Laduma scores on global fashion stage

2 May 23 | Profiles

What greater feeling could there be than being asked by Academy Award-winning costume designer Ruth E Carter to create costumes for Hollywood movie stars to wear in the movie sequel Coming 2 America?

World-renowned fashion designer Laduma Ngxokolo would not be where he is today had his mother not taught him how to knit, thus kindling his passion for fashion. While Laduma means ‘to thunder’ in Zulu and is screamed in excitement in SA when a soccer goal is scored, Laduma himself is a Xhosa man with deep traditional roots.

Born in Port Elizabeth (Gqeberha) in the Eastern Cape, and now living in Johannesburg, Laduma says his mother passed down her design skills and knowledge and inspired him to follow his passion.

He studied textile design and technology at Nelson Mandela Metropolitan University, which is where the idea for his clothing brand MaXhosa by Laduma formed. The brand was officially launched in 2011 and later rebranded as MaXhosa Africa.

“I was doing my thesis in 2010, which focused on creating alternative fashion choices for Xhosa initiates (amakrwala). In the Xhosa culture, when a young man turns 18 he undergoes an initiation ceremony that marks his passage to manhood. During this time, he gets a new wardrobe to celebrate,” explains Laduma.

As custom dictates, amakrwala men then wear dignified formal clothing for six months after their initiation, and this is what Laduma wanted to create. His vision was to showcase his culture’s beautiful cultural dress and beadwork to the world, but he wanted to modernise the threads to appeal to the youth. To find inspiration, he spent time in museums and libraries researching examples of what Xhosa people wore during the early 1900s.

However, he explains, his culture is so ingrained in him that he didn’t have to look far.

“Creativity wasn’t a problem. All I had to do was think about my mother teaching us about our Xhosa tradition and taking out anthropologic books from libraries. Instead of bedtime stories, we had our beautiful folklore (intsomi) tales, which are passed down from generation to generation. These powerfully instilled my pride in my culture,” says Laduma.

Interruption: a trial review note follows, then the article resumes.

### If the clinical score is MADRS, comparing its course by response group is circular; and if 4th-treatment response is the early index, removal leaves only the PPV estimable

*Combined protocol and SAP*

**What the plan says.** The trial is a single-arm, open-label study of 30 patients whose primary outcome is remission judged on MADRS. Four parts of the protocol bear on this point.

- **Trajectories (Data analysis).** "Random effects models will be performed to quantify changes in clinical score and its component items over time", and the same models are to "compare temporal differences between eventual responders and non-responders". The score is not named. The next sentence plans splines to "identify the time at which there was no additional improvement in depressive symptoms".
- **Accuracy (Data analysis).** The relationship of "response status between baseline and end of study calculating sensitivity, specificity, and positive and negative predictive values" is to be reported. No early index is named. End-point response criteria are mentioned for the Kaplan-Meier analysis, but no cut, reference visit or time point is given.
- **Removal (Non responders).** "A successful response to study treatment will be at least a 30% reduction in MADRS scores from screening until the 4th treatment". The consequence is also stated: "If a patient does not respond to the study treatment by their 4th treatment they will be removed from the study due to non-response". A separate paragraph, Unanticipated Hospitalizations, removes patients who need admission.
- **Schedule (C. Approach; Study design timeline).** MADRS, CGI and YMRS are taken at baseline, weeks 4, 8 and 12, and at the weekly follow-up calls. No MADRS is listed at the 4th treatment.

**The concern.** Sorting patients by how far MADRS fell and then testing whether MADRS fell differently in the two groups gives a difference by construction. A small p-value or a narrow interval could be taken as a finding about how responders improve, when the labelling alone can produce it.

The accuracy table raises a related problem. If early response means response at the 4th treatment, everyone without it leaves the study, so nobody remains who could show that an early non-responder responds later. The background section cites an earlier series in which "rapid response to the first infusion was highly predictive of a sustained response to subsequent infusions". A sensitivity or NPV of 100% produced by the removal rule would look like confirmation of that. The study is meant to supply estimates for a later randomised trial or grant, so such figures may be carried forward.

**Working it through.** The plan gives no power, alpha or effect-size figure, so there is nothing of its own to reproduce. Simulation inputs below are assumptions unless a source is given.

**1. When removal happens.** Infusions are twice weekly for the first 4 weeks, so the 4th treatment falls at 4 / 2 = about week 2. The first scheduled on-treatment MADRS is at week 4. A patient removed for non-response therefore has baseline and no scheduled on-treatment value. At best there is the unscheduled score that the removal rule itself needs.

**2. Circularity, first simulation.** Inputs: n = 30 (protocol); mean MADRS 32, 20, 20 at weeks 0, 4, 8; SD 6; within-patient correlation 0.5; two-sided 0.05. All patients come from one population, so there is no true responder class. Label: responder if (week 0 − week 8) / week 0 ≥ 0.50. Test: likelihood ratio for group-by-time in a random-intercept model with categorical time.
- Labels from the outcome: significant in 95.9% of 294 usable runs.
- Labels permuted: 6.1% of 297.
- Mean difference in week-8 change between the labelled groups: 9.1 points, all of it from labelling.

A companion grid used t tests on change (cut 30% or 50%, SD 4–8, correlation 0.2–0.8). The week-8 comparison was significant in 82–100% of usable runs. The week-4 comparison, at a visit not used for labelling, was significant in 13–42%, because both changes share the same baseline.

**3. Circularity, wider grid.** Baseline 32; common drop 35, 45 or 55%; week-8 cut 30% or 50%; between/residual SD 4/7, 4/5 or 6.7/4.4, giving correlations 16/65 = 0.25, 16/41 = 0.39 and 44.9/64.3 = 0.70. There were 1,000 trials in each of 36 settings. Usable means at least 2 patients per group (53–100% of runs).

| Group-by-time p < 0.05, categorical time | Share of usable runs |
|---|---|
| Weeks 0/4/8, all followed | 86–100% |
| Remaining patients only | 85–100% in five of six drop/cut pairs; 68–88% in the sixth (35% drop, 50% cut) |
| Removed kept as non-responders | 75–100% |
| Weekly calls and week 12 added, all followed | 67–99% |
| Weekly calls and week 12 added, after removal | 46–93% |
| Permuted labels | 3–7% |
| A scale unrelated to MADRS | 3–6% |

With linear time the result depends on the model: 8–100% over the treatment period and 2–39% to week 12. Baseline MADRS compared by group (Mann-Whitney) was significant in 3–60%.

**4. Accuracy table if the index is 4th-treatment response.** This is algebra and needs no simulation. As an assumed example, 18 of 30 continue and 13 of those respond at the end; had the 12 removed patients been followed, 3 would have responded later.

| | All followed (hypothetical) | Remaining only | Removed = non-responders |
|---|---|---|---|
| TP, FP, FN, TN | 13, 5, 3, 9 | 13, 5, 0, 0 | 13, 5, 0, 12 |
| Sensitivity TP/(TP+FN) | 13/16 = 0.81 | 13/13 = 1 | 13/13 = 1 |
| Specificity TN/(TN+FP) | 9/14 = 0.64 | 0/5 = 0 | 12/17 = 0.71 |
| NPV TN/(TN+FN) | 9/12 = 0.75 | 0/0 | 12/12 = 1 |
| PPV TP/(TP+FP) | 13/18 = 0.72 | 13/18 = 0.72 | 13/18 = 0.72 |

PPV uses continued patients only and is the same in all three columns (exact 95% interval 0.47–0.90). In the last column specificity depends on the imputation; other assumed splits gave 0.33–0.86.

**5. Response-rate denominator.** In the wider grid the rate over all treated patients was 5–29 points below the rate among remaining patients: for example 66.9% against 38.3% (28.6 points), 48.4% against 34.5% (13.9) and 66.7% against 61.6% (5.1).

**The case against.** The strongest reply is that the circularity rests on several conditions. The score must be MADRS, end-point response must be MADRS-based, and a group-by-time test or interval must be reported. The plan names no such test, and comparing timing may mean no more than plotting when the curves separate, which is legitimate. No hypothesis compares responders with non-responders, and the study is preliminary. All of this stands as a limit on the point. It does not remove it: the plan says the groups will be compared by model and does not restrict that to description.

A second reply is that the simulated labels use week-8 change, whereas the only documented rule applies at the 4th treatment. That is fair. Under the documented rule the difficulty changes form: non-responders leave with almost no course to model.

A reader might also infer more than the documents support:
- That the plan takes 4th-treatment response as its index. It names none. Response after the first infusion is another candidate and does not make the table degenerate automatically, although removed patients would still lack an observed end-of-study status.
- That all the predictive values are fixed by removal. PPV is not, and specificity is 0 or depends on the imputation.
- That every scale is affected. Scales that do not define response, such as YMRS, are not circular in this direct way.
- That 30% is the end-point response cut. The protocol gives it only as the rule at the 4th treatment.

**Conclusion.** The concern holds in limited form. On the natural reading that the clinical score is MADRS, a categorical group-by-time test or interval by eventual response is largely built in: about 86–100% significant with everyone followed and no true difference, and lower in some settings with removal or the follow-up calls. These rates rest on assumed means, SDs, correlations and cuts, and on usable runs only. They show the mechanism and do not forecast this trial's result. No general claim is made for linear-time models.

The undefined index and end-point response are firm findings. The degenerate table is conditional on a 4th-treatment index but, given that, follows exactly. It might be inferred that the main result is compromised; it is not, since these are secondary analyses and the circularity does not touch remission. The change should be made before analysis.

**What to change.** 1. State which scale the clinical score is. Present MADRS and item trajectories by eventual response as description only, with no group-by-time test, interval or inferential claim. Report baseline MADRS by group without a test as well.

“My mother’s love of design and craft – and her exceptionally high standards – are the reasons I became the success I am today. As a result, MaXhosa Africa is proudly a brand that pays homage to my mother and culture and is inclusive by design,” he adds.

Laduma says Ruth’s vision was to show a ‘little more of the real Africa’. “I had to give her that and more. As my work is also about storytelling, I went to the drawing board to conceptualise ideas that were fitting. Each garment had to interpret certain characters and we were looking at lighter and more artistic designs.” Ruth then chose the pieces and costumes that were best suited to the movie.

“It was breathtaking and surreal to see my work featured in such a prominent film. It’s such a great gesture and achievement seeing your work being recognised on such a global platform and knowing people can put Eddie Murphy and MaXhosa in one sentence. As a brand, we are extremely proud and look forward to having many more moments like this.”

Since the movie launched, Laduma says his journey has been fulfilling.

“We have grown in many aspects of the business and have received many opportunities. We are excited about the direction we’re heading.” He cites one of his greatest milestones as MaXhosa Africa’s value chains and the company’s expansion.

“In SA, we have opened stores in Johannesburg, Cape Town and Gqeberha,” says Laduma, whose latest store opened in Durban in March.

While Laduma’s work is his life and he breathes and sleeps his brand, his happy place, he says, is being at home with his dogs, Lesedi and Madumane.

“While I spend most of my time thinking about how to stay relevant and finding ways of challenging myself to expand and better the brand, family comes first. I make sure I have time for that.”

Photos by: Young Stilo, Debi Sucha, Gary van Wyk and Trevor Stuurman.

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